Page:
Check out Jerry Saltz’s “Glimpse Art’s Near Future at No Soul for Sale” (New York Magazine, June 24, 2009) to read about the X-Initiative,
a makeshift four-day art fair… an exercise in “radical hospitality,” inviting more than 30 respected not-for-profit centers, alternative institutions, artist collectives, and independent enterprises from New York, the U.S., and around the world to exhibit whatever they want…. The spaces are free.
I love this idea because (1) it’s an art fair with noncommercial intentions, and (2) it’s perfect timing for collaborations among artist-led arts groups. I imagine the X-Initiative to be experimental, grassroots and also (hopefully) challengingly conceptual.
Coincidentally, I just learned about Contemporary Art Manchester,
a new, not-for-profit consortium of visual arts organisations, comprising of established, high-profile partners, independent galleries, young artist-run projects and curatorial agencies … generating new forms of exchange…
CAM’s inaugural project will coincide with the Manchester International Festival:
Trade City [is] a dynamic international exhibition … Introducing a number of Manchester and UK premieres and stimulating new commissions from regional and international contemporary artists…. Each participating organisation has selected … the work of twenty-six emergent to established artists….
It’s a brilliant move to extend the International Festival’s commissioning of new work to local artist-run organizations and artists.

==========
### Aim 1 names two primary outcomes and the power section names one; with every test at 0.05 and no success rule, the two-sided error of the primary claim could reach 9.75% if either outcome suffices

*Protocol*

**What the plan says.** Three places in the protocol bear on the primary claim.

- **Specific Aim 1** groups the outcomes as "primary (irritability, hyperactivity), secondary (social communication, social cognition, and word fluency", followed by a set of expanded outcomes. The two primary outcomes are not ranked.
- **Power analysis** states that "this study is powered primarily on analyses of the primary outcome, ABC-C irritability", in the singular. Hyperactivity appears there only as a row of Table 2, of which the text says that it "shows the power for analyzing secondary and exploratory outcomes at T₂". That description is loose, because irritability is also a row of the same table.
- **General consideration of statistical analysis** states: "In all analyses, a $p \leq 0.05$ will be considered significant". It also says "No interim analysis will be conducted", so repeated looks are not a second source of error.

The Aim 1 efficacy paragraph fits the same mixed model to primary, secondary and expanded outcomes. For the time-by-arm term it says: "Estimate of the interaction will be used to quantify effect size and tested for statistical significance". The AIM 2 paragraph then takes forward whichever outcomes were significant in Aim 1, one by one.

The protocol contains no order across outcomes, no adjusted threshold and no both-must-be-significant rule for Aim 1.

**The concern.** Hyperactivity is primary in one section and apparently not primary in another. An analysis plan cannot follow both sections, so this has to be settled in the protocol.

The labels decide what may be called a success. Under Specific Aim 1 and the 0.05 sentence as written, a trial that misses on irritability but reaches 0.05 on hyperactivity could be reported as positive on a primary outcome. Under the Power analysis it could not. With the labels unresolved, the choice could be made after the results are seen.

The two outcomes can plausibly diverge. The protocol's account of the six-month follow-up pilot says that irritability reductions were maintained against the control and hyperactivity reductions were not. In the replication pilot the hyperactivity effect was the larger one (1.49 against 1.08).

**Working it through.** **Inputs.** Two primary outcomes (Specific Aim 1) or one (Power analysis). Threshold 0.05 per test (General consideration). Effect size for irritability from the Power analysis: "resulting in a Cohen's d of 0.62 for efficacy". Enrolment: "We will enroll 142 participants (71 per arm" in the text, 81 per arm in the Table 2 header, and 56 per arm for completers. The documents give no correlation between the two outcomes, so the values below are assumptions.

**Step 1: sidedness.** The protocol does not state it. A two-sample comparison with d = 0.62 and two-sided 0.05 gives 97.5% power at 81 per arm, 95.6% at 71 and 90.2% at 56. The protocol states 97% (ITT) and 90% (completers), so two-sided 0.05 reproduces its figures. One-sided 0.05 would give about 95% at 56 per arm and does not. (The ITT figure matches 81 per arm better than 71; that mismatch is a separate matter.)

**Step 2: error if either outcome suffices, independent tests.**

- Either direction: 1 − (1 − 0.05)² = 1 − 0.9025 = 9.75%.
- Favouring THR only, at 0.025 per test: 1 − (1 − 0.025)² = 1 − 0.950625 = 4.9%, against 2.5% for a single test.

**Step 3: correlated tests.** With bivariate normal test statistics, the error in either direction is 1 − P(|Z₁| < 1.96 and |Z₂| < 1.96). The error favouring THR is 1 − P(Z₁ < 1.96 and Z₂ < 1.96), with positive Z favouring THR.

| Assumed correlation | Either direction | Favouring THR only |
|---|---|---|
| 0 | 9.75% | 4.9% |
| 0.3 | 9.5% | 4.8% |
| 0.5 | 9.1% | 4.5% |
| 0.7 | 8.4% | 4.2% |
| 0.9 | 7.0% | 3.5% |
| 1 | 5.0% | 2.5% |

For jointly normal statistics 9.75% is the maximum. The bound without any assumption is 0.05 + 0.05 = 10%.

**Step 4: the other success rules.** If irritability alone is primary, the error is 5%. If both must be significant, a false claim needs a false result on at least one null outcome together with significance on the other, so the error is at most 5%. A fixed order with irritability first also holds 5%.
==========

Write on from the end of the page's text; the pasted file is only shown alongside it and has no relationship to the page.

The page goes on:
I appreciate these initiatives in grassroots exchange, collaboration and reciprocity. Just because the art market has crashed doesn’t mean that artists should retreat to the margins of society. Instead, these artists and art promoters are GOING FOR IT — inventing new platforms for dialogue and creating spaces and networks for mutual support.
And what of the Bay Area? Like Manchester, our region is rich in alternative art spaces, great schools and bright artists, and we’re overshadowed in commerce by larger markets elsewhere. What the Bay Area lacks in glamour, though, we make up for with collaborative, grassroots activity. I’d love to see something the scope — and edginess — of an X-Initiative or CAM here in Oakland.
I think it’s a matter of vision — not just what the community here aspires to, but how we see ourselves within an international context. Like the Paul Arden book goes, “It’s not how good you are, but how good you want to be.”
Artists cultivate our local and international communities. In contrast, though, our public agencies seem tightly restrictive.
For example, in 2005, a few dedicated individuals created the Bayennale, a Bay Area biennial. It was grassroots, inclusive and site-specific (using shipping containers as exhibit spaces). That the “biennial” was under-attended and hasn’t yet recurred seems besides the point. What sticks for me was that it was a chance for an emergent scene to see itself and its collaborative capacity, and that in addition to local art there was a strong international presence, including a mixed media kinetic installation by a Berliner, I think, the likes of I haven’t seen since.
One of the problems is at the civic level. I think the city agencies haven’t been able to reconcile their strong commitment to cultural programming (read: diversity and community engagement) with a commitment to contemporary art and excellence.
The art scene in Oakland has grown a lot in the past few years; credit is due to the scrappy artists-gallerists, and to the city which has figured out how to support these groups and artists. But I can see Oakland being more than a network of modest galleries showing mostly local artists. It has the potential to be known for outstanding contemporary art and culture (and design, BTW), if it can sort out its convictions.